Somewhere along the line. Starting out with Presidents graves, moving onto birthplaces, homes, libraries, VPs graves ect. I thought it would be cool to visit the graves of the 3 members of The Great Triumvirate - Henry Clay, Daniel Webster and John C. Calhoun. After all, Calhoun was already on the "to see" list being a former Vice President. Clay is buried in the same cemetery as VP John C. Breckinridge and Webster is buried not far from Quincy, Mass. Home of John and John Quincy Adams. So it was all very doable. It would just take some time.
As the picture below illustrates, the term "Triumvirate" originally referred to 3 powerful Roman Generals - Caesar, Pompey and Crassus. Who each represented their own respective group or class.
In the same way, in the decades leading up to the American Civil War, the 3 members of the Great Triumvirate would represent their own respective areas of the country. Daniel Webster in the North, John C. Calhoun in the South, and Henry Clay in the West. All 3 men served as U. S. Congressmen, U. S. Senators and all at different times were Secretary of State. They were powerful and influential in an era of mostly weak Presidents
Clay was born and raised in Virginia. He set up his home in Kentucky after marrying a woman from Kentucky. In 1811, on his first day serving in the U. S. House of Represenatives, he was chosen to be Speaker of the House. Which is the only time that ever happen except for the Houses first day in session in 1789.
Clay ran for President 3 times and lost all 3 times. He was Secretary of State under John Quincy Adams and was a U. S. Senator off and on for over 40 years.
Daniel Webster 1782 - 1852
Daniel Webster was born in New Hampshire. When he was first elected to the US House of Representatives it was as a representative from New Hampshire. He eventually moved to Boston where he became a US senator from Massachusetts.
All in all he spent 10 years in the House of Representatives, 19 years in the U.S. Senate, and Secretary of State under William Henry Harrison John Tyler and Millard Fillmore.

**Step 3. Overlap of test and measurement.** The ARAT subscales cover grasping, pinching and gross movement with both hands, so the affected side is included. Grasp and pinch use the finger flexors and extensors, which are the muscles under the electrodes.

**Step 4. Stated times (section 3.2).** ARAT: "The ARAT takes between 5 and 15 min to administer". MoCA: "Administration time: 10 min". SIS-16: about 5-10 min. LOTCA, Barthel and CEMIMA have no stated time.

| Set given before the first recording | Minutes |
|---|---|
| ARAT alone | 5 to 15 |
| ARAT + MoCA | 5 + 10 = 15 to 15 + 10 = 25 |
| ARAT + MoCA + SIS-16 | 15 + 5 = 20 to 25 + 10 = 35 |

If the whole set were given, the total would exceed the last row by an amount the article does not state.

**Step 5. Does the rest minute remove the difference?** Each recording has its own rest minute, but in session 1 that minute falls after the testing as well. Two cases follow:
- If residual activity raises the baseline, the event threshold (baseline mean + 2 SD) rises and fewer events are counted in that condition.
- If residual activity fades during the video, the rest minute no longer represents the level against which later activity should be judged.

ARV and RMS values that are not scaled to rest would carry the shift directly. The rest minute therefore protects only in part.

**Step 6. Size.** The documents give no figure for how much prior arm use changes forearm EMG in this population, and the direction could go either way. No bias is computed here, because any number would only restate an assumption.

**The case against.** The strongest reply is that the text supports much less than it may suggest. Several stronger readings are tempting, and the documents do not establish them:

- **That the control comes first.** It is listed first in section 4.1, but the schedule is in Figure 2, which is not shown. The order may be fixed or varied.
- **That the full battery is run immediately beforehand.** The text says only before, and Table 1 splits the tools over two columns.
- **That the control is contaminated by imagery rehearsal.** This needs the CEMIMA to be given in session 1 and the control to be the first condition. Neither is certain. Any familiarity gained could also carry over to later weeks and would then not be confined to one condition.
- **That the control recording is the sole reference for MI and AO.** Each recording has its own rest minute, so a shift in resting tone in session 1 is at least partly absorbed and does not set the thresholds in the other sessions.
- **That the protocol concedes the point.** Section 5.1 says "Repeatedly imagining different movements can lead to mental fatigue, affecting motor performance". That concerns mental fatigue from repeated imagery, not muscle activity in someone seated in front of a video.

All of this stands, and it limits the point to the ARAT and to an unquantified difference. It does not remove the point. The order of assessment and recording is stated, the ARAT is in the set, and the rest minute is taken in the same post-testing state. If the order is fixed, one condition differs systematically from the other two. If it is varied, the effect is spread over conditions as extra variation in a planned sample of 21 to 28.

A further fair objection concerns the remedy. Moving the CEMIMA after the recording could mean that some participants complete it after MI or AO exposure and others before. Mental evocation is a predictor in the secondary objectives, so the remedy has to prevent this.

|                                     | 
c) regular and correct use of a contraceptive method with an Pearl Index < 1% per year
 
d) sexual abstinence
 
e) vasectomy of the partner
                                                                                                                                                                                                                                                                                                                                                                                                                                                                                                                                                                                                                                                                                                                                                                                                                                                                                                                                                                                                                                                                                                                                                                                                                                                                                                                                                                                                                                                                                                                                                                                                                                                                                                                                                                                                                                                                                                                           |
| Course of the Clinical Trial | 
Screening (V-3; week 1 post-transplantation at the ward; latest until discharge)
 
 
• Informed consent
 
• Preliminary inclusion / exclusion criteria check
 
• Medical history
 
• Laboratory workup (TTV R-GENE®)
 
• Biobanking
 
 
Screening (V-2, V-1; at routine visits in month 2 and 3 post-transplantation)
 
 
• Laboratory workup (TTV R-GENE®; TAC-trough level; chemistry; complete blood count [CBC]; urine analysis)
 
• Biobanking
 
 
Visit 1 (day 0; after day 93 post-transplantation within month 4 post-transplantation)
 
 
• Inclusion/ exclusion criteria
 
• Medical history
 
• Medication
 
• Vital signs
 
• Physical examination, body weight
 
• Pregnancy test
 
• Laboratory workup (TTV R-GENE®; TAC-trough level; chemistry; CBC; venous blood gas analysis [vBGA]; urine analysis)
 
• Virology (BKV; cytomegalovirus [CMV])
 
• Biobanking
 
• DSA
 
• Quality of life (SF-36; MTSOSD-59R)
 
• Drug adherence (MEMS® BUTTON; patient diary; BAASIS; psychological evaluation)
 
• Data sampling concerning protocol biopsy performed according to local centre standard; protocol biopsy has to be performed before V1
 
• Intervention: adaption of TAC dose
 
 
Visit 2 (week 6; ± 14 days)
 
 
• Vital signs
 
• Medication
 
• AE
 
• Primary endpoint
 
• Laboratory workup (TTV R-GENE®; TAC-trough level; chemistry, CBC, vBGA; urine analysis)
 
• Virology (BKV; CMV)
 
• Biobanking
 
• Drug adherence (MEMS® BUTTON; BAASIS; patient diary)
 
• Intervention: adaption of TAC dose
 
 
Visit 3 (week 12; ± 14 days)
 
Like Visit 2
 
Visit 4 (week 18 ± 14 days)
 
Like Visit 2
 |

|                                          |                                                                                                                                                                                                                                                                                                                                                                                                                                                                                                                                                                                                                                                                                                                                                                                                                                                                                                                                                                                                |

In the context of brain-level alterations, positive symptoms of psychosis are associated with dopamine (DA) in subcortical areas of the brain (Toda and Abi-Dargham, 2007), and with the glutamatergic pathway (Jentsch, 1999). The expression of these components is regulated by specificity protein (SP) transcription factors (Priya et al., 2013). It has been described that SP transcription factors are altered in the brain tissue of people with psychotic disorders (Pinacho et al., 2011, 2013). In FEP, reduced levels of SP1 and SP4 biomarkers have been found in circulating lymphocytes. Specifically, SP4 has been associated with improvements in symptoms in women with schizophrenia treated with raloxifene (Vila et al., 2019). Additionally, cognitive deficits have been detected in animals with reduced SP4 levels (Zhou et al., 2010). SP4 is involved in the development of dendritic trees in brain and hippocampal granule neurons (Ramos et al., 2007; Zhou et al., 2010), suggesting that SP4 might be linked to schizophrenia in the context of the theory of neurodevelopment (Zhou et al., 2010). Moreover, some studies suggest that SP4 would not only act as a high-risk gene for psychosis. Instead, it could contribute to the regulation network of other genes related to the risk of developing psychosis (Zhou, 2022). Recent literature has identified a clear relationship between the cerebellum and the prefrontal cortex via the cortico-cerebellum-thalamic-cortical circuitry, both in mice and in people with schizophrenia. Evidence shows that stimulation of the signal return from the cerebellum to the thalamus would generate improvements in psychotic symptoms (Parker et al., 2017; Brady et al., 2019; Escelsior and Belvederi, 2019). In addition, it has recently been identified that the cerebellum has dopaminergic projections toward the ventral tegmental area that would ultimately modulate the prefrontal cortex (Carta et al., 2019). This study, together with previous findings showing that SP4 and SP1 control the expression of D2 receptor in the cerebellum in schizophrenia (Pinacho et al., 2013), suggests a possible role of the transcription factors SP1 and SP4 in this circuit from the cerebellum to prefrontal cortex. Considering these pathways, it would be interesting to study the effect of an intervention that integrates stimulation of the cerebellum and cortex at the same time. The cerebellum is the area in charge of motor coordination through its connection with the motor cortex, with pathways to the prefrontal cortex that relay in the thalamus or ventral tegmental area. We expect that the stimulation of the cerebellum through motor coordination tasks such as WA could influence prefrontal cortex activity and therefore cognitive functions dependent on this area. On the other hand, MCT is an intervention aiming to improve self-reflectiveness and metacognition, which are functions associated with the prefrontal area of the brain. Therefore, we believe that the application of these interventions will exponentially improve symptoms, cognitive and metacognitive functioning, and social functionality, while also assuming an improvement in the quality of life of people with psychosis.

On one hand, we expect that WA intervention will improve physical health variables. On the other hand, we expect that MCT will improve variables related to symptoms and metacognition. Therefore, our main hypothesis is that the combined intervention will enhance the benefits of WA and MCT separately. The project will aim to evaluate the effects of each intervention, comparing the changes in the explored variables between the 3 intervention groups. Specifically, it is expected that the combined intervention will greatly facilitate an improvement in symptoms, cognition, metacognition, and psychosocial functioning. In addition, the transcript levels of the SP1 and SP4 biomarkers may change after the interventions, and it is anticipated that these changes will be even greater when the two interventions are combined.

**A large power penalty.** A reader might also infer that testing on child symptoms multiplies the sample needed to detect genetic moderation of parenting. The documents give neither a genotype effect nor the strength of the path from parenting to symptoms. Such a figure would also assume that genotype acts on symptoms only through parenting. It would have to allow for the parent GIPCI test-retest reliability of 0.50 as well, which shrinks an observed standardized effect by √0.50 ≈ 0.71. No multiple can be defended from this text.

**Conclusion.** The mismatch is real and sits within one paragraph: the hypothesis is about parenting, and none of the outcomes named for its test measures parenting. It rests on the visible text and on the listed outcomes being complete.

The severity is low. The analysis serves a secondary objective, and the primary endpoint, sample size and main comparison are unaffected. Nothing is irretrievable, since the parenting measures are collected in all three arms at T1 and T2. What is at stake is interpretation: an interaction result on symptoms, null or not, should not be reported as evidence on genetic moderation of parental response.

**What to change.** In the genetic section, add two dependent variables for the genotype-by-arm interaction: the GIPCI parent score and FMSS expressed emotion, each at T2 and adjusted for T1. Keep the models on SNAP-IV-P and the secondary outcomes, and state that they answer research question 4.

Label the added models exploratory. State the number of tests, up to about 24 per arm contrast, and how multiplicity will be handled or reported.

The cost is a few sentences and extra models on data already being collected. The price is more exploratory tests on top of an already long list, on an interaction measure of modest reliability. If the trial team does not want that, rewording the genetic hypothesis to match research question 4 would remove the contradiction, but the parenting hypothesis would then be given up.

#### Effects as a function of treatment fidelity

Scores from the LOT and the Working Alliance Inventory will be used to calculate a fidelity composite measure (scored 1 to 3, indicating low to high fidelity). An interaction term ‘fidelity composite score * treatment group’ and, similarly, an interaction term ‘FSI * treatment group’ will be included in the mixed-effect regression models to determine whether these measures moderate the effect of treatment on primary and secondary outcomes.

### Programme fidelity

In 1840 he was offered the Vice President spot on the whig party ticket with William Henry Harrison. He turned it down. Of course Harrison one and one month in the office he died. Had Webster excepted the Vice President spot on the ticket, he would've become President. Instead he had to settle for being Secretary of State into the Tyler administration.
Calhoun was born and raised in South Carolina where he lived all of his life. Besides serving in the House and Senate , he held many important political offices including Secretary of War under James Monroe and Secretary of State towards the end of John Tyler's administration. He is also one of only two Vice Presidents to serve under two different Presidents. He won the Vice Presidency in 1824 and served as John Quincy Adams Vice President. He then won reelection in 1828 and continued be Vice President during Andrew Jackson's first term.
As the Represenative from the south of the three. Calhoun embodied the southern gentleman and everything that went with it. Whereas guys like Thomas Jefferson and Henry Clay viewed slavery as a necessary evil with no immediate solution, Calhoun viewed it as all positive.
In 1957, a Senate Committee chose Clay, Webster and Calhoun as 3 of the 5 greatest Senators in U. S. History along with Robert Taft and Robert La Follette.